So I’m in the middle of making a very big business decision. And let me tell you, that is how I feel. I’m like, I don’t have no idea how to do this, right? Like, this is something so big to me. And recognizing that I at a certain point, I have to throw myself in, I have to take the next step. I have to ask for a lot of help. And many times, I feel totally clueless. But as I keep taking the next step, I’m right. My perspective is broadening. I’m feeling less fear, I’m feeling more support. And I’m starting to figure it out. And so these are really important concepts for us. Right, all growth is a leak. So another chapter as it relates to fear is the recommendation don’t fear decisions. I think this is actually a really big way that fear shows up for us is in decisiveness, right analysis paralysis, looking at all of our options, thinking about it, instead of acting, right, the most powerful way to overcome fear is by acting, you must have a bias towards action. And so, you know, what Holliday says is what you fear is consequences. So you keep deliberating, hoping you can put them off. You can’t lose. If you don’t choose, of course you can write, don’t be ridiculous, you lose the moment you lose the momentum, you lose your ability to look yourself in the mirror.

Dr. Melissa Smith 12:16
So when we avoid decisions, when we avoid acting, we undermine our confidence we undermine our belief in ourselves that ability to look ourselves in the mirror. Boy, we don’t want that to happen to us. So now let’s move on to part two, which is all about courage. So from holiday courage is the management of and the triumph over fear. It’s the decision in a moment of peril or day in and day out, to take ownership to assert agency, over a situation over yourself over the fate that everyone else has resigned themselves to. We can curse the darkness, or we can light a candle, we can wait for someone else to come and save us. Or we can decide to stand and deliver ourselves. Which will it be every hero faces this choice. And so you’ll notice this theme, right like that decision to act, instead of being acted upon is a big part of courage. So in his discussion of courage, Holliday says Fortune favors the bold right. And that’s a very common mantra that we’ve all probably heard.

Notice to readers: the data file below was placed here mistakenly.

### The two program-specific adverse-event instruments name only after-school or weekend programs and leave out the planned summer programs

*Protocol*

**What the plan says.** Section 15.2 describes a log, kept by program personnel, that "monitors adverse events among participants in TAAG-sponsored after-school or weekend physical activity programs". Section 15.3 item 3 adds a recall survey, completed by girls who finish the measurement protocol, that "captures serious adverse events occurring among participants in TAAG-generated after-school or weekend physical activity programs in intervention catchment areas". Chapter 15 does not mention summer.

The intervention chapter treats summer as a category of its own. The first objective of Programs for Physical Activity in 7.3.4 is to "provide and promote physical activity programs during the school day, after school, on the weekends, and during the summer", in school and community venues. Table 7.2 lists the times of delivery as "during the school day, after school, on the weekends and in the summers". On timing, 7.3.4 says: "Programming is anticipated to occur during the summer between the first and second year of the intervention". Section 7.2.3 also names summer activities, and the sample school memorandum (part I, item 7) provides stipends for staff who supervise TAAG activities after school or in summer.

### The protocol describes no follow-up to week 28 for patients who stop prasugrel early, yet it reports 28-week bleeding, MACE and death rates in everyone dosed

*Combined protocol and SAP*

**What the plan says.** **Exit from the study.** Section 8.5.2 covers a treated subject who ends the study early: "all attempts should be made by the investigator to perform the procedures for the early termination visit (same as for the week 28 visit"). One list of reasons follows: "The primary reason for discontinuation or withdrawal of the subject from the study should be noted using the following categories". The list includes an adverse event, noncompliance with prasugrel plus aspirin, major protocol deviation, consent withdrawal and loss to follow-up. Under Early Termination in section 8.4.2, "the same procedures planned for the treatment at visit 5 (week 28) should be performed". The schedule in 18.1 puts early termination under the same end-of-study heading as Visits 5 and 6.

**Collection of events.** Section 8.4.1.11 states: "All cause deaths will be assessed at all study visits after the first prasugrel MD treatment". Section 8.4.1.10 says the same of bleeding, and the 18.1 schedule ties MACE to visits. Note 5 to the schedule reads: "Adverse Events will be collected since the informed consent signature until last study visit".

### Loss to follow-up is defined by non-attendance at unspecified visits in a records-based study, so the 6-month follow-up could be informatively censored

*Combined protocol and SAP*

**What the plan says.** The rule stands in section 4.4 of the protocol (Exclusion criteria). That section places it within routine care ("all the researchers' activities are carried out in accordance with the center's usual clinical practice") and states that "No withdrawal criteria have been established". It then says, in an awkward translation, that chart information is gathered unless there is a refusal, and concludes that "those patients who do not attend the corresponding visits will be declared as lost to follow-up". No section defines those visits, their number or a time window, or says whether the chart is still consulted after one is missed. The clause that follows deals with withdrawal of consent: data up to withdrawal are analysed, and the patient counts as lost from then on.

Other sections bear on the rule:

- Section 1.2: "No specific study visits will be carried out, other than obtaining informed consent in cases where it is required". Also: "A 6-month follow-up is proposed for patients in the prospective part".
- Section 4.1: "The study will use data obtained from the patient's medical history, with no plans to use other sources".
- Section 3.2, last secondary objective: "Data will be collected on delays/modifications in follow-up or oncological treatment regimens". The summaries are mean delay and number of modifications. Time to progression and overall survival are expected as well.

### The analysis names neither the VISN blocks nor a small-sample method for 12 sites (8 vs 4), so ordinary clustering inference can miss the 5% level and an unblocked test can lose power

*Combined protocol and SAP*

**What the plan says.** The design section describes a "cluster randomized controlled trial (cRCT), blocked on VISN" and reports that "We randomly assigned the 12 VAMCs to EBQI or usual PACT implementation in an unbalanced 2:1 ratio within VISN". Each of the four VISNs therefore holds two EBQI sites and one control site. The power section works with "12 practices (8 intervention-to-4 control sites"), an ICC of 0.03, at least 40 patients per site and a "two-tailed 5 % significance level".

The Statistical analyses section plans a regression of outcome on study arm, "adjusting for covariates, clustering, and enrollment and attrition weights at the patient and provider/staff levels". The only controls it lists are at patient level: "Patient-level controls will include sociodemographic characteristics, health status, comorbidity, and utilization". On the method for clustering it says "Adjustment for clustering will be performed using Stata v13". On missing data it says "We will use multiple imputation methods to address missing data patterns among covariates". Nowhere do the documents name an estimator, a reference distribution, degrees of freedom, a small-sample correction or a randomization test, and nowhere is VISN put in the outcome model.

Dr. Melissa Smith 13:28
He talks about the architect Daniel Burnham, who was said to have advised his students to make no little plans, he was telling them to think big to tackle big problems, not to get stuck on the onesies, twosies of life, but to try to reach to do something so new and different, that it scared them. So if you think about your decisions, if you think about your plans and your life, do you have some plans, or some decisions or some goals that scare you? You should? You should because this is how we grow. This is how we stretch even if we fail, we’ll learn the lessons right if we’re open. Okay, and now we will just touch on part three, which is the heroic. So he talks about courage, right? moral and physical call courage is the act of putting yourself on the line. And so if that’s what we’re going with for courage, he says, then the definition of the heroic is very simple. It is risking oneself for someone else. So I love this right? Because we can be courageous for ourselves. But in order to be heroic, it’s always in service to a higher cause it’s always in service to someone else. It’s putting it on the line, not just for your own benefit for but for the benefit of someone, someone something some larger cause. Is this not one of the greatest expressions of the human species in those situations where real danger lurks where hope has disappeared. Nobody cries for a manager. Nobody cries for the calculator. reasoning of a logic of a logician, they cry for action for a hero for someone to save them to step up and do what we cannot do for ourselves. And in answering this call, the hero enters, however, briefly, a higher plane. I love that. And then I just want to wrap up with one of his examples, as he’s talking about the heroic because he’s talking about someone, most of us are familiar with someone who I have read a lot about this person’s life. And, you know, I really do think, right, like, this person has his flaws, as we all do. But he’s a true hero to me personally, with, with the stance that he took, which were often very unpopular.

Dr. Melissa Smith 15:47